Massachusetts General Hospital gynecologic cancer research program director Michael Birrer, MD, PhD, explains how ovarian tumor discoveries in the lab are already impacting patient care. Instead of classifying tumors by where they are found inside the body -- as breast, lung or ovarian cancer -- researchers and clinicians are increasingly identifying cancers by their genetic signatures. With new insight into the biology of tumors, physicians can target cancer at the molecular level using smart drugs designed to attack tumor weaknesses. This strategy has proven effective for treating patients with various cancers, including those with advanced lung cancer and melanoma. Now, Mass General Cancer Center physician-scientists are applying those same principles to gynecologic oncology, redefining the way they view ovarian cancer. To learn more about innovative ovarian cancer treatments at MGH visit: http://www.massgeneral.org/cancer/services/treatmentprograms.aspx?id=1442 To see a list of open clinical
In 2012, Dr. Mo Motamedi, an assistant professor at Harvard Medical School and an assistant geneticist at MGH Cancer Center, received a V Scholar grant. Dr. Leif Ellisen, associate professor at MGH and Harvard Medical School, was awarded a Translational grant from the V Foundation. Hear their stories in this new #PassTheV video!
At the Massachusetts General Hospital Cancer Center, we are pioneering efforts to match smart drugs to a cancer's specific genetic mutation — to slow the cancer's growth — and in some cases, reduce it significantly. We know that our patients are unique and so are their tumors. Now their treatment can be, too.
On September 13, Hope on Wheels visited the Massachusetts General Hospital Cancer Center to award them with a Hope Grant. Dr. Quynn and Dr. Weinstein welcomed guests and spoke about the center and program.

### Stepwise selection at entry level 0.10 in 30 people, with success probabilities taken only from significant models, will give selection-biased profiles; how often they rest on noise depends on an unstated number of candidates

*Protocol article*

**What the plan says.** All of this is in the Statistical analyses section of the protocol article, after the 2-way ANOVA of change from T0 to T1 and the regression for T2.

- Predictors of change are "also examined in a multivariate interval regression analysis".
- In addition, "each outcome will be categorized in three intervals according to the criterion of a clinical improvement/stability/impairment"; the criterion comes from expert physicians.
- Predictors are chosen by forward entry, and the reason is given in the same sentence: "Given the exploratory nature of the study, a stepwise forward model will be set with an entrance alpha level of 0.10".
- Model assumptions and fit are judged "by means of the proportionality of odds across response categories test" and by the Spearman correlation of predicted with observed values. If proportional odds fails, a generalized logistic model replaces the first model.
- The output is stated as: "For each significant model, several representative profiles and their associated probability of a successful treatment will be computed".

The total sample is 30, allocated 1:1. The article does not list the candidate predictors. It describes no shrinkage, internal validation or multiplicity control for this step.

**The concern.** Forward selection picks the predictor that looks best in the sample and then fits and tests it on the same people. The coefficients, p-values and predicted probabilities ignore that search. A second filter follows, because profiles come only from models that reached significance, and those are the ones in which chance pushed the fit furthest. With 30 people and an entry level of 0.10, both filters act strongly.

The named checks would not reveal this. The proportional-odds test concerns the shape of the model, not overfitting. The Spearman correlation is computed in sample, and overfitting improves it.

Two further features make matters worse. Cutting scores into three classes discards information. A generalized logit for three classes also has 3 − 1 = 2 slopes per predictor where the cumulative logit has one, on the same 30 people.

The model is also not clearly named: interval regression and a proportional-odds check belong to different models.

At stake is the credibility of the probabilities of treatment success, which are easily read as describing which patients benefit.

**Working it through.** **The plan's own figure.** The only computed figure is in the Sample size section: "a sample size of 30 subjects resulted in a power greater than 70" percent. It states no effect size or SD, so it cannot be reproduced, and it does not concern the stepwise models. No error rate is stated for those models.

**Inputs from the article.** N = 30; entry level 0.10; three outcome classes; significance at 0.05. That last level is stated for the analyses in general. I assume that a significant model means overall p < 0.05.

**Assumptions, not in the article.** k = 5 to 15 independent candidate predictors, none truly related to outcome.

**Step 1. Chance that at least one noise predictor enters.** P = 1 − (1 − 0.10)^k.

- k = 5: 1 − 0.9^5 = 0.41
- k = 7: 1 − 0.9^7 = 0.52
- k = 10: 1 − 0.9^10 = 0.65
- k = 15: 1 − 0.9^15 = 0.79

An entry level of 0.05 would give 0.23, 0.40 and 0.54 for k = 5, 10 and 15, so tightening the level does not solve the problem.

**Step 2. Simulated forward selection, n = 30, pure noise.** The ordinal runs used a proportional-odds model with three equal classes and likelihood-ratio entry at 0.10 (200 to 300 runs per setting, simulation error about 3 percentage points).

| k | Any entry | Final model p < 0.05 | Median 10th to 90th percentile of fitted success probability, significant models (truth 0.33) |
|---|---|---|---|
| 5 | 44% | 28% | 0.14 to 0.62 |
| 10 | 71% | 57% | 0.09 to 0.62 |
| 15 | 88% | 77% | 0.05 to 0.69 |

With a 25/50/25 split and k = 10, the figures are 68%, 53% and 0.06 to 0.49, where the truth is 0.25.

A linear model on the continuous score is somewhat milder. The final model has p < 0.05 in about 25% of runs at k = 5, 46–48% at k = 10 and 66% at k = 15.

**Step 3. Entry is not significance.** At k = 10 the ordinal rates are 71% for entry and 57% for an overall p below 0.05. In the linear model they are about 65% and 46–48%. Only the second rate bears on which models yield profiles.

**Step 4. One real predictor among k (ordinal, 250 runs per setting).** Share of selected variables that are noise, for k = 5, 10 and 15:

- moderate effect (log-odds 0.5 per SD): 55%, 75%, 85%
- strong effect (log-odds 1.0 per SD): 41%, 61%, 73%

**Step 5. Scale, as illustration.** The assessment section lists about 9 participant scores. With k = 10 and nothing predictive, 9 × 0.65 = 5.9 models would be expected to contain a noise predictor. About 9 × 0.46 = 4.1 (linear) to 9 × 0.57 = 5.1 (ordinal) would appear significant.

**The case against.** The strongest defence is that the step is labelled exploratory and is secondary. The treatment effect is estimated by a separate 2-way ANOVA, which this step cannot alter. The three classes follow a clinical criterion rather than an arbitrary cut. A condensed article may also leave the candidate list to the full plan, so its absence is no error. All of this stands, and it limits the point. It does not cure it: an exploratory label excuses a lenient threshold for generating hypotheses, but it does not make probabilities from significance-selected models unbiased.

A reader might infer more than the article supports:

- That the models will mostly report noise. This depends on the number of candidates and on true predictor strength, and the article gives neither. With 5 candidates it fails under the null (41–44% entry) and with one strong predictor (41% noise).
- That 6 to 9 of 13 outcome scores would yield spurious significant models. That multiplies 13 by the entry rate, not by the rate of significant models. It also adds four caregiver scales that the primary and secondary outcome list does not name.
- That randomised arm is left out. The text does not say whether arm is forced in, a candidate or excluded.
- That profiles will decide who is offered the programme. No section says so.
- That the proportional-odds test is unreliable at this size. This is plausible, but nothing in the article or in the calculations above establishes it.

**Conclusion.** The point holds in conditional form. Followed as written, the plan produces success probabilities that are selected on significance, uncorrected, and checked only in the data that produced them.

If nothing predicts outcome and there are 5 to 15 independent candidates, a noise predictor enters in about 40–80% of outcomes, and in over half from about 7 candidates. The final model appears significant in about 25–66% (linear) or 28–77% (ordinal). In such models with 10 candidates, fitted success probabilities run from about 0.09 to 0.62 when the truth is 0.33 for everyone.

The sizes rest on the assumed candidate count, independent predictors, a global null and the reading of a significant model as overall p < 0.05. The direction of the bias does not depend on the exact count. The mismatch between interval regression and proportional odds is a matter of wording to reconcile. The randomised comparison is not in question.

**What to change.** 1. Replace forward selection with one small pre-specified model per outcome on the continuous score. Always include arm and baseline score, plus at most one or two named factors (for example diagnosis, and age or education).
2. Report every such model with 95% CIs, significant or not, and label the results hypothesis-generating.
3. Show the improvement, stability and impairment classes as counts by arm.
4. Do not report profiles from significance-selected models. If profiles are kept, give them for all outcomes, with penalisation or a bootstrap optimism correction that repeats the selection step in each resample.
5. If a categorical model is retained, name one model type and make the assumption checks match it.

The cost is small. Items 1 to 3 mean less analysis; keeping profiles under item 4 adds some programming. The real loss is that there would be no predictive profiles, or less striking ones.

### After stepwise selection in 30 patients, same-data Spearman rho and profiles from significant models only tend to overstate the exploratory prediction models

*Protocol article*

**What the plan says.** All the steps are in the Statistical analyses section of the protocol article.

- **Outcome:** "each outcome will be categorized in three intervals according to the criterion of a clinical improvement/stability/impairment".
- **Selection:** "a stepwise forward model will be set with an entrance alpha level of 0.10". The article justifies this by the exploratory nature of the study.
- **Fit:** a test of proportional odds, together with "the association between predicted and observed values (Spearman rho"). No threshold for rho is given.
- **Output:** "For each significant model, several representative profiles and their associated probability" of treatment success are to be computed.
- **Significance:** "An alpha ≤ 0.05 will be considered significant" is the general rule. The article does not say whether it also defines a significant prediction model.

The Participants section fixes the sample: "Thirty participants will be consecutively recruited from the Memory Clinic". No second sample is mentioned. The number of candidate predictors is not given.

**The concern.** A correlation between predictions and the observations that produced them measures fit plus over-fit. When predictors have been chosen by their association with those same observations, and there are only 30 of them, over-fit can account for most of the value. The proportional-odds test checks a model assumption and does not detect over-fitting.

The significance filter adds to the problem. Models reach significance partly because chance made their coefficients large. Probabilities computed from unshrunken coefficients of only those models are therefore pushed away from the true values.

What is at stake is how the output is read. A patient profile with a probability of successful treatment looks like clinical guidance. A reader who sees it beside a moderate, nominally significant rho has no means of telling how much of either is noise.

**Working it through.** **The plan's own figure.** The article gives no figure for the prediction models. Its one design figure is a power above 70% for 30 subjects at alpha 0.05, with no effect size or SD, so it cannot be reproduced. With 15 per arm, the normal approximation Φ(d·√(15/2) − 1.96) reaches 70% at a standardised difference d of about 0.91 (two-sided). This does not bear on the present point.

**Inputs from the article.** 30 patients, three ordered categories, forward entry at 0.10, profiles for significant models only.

After the presentation, the dealers were given a tour of the facility. Ironically, during the tour a mother, who was there with her family and her young daughter with cancer, recognized Peter from a previous event in Pennsylvania. She was thrilled to know that Hyundai was supporting the program that she brings her daughter to.
Physicians at the Massachusetts GeneralHospital Cancer Center have become leaders in the development of personalized medicine for cancer patients. Specifically, years of collaborative research among clinicians, pathologists and molecular biologists have led to the development of better and faster methods to "genotype"
cancers and identify the genetic abnormalities that drive particular tumors. In turn, these methods are giving rise to new treatment paradigms focused on genetic mutations that may be shared by different tumors, irrespective
of their tissue of origin.
When diagnosed with pancreatic cancer, avid marathoner Rich Pildis began the race of his life. At the direction of friends and family, he sought care from Dr. Andrew Warshaw of Massachusetts General Hospital who performed a whipple procedure, helping Rich get back to running and beating cancer to the finish line.
Beatriz Riordan a nearly 20-year survivor of Pancreatic Cancer and one of the first patients to undergo whipple procedure at Massachusetts General Hospital, discusses her care under the skillful hands of Dr. Andrew Warshaw.
Pancreatic cancer patients at the Massachusetts General Hospital Cancer Center benefit from the innovative work of The Andrew L. Warshaw Institute for Pancreatic Cancer Research which includes a community of scientists, oncologists, surgeons, radiation oncologists and interventional endoscopists whose mission is to extend and improve the lives of patients with pancreatic cancer. More information visit: http://www.massgeneral.org/warshawinstitute/